Commented Dec 28, 2017 at 19:30
  • That would be reducing digest size, which I did say was one of the cases where there would be reduced security. See security.stackexchange.com/questions/83881/… and crypto.stackexchange.com/questions/270/…. TL;DR preimage resistance and collision resistance are increased when you do H1(H2(m)) or H1(m) ^ H2(m), though H1(m)||H2(m) has some caveats wrt reduced preimage resistance. Apparently H1(H2(m)||m) is even better.
    – forest
    Commented Dec 29, 2017 at 5:27
  • A function where H(m) = 1 would not be a hash function (unless it's a parity bit, aka a polynomial based on x + 1, but in that case, it's reducing the output size again). Even doing MD5(MD4(m)) would be fine (where "fine" means no worse than MD5(m)), despite MD4 being so weak that it's faster to find collisions than it is to compute MD4(m)! You would have to very carefully design a bad hash where H(H(m)) = H(H(m')) with high probability for there to be any risks (so perhaps using some types of true sums, but even a CRC isn't at risk of that).
    – forest
    Commented Dec 29, 2017 at 5:33

As soon as you use the phrase "share the secret along with the generated hash" you are on shaky ground. Hashes are public, anyone can generate them, and anyone can check them. "secrets" are secret. You need a secure channel to communicate them, or they aren't secret. HMACs work between parties with the secret already. Right tool for the right job.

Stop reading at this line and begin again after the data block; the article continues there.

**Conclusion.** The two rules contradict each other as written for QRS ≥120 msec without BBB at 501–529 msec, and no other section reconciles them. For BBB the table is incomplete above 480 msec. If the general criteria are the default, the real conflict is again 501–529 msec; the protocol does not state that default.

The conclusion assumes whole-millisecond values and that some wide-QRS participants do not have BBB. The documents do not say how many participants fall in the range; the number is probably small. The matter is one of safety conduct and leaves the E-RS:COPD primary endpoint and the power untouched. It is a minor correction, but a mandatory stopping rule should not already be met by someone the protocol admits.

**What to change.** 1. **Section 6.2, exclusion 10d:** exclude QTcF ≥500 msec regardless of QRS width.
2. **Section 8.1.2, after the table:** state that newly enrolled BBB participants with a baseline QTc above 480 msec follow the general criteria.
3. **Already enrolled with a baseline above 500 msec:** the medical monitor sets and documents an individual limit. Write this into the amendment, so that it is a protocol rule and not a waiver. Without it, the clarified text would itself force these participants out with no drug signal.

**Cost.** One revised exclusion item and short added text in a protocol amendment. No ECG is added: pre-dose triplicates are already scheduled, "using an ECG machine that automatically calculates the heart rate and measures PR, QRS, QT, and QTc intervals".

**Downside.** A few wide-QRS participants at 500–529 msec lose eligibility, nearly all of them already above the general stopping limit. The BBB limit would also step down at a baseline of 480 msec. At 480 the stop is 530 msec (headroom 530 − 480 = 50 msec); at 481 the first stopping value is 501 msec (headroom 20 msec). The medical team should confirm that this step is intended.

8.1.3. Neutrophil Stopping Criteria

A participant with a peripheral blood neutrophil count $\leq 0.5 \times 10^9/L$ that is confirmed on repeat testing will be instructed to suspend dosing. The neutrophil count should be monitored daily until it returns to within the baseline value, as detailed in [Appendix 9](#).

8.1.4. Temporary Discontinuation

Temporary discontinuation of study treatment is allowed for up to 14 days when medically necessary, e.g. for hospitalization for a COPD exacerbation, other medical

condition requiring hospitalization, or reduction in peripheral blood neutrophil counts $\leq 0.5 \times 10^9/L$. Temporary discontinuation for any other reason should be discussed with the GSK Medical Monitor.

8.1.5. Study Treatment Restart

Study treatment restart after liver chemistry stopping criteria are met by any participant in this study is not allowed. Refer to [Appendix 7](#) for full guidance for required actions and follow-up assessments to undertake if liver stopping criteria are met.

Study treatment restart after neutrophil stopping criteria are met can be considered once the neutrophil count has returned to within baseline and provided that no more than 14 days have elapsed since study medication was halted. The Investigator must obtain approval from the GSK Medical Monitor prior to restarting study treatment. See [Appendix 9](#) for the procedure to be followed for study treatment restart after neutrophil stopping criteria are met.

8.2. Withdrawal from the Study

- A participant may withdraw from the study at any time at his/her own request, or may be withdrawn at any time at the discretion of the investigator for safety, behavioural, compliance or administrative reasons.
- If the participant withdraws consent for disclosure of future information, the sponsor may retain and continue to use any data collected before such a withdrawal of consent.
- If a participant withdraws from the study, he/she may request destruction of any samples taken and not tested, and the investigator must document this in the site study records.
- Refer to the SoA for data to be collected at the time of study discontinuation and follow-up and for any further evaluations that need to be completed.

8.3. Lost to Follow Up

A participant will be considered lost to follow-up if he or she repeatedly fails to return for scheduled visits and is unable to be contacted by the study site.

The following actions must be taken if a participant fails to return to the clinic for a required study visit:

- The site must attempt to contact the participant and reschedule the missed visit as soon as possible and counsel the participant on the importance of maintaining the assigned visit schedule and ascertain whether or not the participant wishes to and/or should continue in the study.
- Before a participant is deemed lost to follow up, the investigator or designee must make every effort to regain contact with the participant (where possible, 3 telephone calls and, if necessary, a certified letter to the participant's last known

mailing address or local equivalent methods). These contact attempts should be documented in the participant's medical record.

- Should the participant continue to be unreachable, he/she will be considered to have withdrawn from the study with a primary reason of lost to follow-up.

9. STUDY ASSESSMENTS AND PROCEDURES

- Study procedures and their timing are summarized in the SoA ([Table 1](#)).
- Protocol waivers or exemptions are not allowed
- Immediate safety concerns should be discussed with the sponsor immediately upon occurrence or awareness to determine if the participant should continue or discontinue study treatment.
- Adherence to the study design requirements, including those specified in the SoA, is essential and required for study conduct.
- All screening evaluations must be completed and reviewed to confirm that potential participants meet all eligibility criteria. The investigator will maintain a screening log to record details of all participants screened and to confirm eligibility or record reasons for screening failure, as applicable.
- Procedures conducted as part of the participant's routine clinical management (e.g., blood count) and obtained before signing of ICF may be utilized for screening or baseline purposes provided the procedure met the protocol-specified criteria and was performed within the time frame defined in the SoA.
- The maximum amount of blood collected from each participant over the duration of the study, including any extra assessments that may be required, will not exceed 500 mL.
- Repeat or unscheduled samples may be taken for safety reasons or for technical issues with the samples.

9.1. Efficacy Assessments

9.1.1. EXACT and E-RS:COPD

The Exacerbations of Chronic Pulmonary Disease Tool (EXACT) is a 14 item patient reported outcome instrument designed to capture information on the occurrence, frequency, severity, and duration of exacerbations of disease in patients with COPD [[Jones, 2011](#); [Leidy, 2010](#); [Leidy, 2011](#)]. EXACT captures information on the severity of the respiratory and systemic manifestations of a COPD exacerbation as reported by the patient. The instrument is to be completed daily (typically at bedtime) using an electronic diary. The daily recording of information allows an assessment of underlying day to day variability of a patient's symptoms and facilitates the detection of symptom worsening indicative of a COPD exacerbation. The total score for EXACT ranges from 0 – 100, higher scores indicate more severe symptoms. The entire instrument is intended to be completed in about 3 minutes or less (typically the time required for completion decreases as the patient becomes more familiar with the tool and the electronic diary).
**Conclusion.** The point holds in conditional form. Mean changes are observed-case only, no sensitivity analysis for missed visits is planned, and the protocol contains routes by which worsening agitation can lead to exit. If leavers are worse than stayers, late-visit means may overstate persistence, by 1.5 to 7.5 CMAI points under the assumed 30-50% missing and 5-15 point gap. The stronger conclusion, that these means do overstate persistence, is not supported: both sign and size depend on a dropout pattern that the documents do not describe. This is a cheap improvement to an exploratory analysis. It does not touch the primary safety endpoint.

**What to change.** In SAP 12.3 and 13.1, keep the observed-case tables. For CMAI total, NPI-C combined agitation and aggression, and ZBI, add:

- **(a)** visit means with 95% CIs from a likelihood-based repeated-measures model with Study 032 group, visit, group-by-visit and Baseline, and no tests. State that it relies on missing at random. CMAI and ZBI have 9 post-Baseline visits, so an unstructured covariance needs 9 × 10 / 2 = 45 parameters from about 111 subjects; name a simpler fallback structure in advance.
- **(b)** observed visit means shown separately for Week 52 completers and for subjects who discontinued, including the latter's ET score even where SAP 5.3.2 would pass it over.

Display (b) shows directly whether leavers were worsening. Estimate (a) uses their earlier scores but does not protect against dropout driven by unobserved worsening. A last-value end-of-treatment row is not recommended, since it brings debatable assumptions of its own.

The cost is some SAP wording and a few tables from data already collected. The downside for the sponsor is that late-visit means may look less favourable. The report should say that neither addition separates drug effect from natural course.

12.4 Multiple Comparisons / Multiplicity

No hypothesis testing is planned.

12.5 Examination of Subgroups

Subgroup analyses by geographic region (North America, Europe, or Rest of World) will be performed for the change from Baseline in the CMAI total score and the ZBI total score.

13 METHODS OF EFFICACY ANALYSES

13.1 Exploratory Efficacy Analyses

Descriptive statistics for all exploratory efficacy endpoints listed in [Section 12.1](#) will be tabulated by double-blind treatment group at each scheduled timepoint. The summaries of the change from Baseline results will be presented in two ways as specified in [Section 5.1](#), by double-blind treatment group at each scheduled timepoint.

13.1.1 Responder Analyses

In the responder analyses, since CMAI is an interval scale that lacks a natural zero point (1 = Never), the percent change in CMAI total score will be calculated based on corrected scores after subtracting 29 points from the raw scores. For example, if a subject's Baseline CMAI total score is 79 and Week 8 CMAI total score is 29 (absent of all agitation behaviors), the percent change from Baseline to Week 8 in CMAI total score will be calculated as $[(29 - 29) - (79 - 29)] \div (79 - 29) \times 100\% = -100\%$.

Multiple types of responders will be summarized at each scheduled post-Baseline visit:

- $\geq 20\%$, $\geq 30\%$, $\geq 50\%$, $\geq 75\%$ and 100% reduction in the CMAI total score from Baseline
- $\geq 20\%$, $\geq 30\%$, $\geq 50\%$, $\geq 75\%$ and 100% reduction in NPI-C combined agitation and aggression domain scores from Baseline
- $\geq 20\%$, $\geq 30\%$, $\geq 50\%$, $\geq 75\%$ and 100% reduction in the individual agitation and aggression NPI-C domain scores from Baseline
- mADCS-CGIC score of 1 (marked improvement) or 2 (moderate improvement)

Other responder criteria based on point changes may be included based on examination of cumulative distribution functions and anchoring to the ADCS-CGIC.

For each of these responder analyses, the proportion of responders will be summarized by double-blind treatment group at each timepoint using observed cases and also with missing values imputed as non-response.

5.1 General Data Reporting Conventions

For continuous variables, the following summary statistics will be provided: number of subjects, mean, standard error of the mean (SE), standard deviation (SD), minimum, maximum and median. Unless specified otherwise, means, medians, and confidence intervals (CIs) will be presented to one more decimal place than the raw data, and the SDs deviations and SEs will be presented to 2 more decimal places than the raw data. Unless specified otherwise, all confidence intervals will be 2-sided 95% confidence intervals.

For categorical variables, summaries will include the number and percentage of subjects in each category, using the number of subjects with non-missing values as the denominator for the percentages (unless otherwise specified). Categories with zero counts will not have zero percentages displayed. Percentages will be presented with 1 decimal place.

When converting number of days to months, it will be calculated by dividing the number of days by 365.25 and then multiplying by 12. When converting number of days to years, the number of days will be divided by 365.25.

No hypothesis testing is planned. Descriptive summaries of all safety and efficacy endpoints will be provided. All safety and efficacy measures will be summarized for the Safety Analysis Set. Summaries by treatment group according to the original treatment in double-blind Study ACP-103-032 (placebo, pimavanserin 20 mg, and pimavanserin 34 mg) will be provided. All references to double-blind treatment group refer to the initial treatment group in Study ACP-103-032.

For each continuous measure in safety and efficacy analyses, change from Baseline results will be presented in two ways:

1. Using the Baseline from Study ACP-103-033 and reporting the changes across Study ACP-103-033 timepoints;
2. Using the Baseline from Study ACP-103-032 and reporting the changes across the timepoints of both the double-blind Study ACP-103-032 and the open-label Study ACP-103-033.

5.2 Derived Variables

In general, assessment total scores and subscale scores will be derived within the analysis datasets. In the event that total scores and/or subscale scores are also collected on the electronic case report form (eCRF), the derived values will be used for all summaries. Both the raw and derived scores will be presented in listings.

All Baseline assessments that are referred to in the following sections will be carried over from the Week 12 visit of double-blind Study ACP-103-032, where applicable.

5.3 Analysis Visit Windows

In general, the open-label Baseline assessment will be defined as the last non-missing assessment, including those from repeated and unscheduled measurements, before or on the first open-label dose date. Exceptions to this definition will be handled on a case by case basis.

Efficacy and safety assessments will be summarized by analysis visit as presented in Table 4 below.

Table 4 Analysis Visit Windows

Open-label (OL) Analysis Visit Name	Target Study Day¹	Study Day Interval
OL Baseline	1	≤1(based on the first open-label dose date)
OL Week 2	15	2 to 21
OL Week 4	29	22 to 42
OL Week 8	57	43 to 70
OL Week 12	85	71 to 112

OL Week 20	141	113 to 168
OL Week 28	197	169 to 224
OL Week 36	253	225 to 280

The purpose of a hash is to detect corruption (violation of integrity), either accidental or deliberate. While it may be trivial to generate an arbitrary MD5 collision, it is still difficult to create a meaningful plain text against a specific MD5 sum.

So, what is the purpose of your hash? If it is against noise on the line (accidental corruption) md5 is just fine. If it's against an active attacker subverting your plaintext (what I assume from the question) what threat model assumes the checksum can't be altered if the plaintext can?

If your question is "would it be more difficult to find a single document that collides with two different check sum algorithms" the answer is clearly yes. But why? What are you trying to accomplish?

If you are concerned about the strength of any particular hashing algorithm, use a stronger one. You can, of course, use two or more algorithms, but to get any benefit, all of your recipients would have to check all the hashes.

I think it is likely that some client(s) (software or humans) will only check one, at which point your multi-hash isn't useful.

My recommendation would be to just use a more collision-resistant hash function.

  • Since the clients would be using the same piece of software, as well as the checks are automated by said software, there's no chance that only one hash would be checked.
    – Filon
    Commented May 22, 2017 at 20:50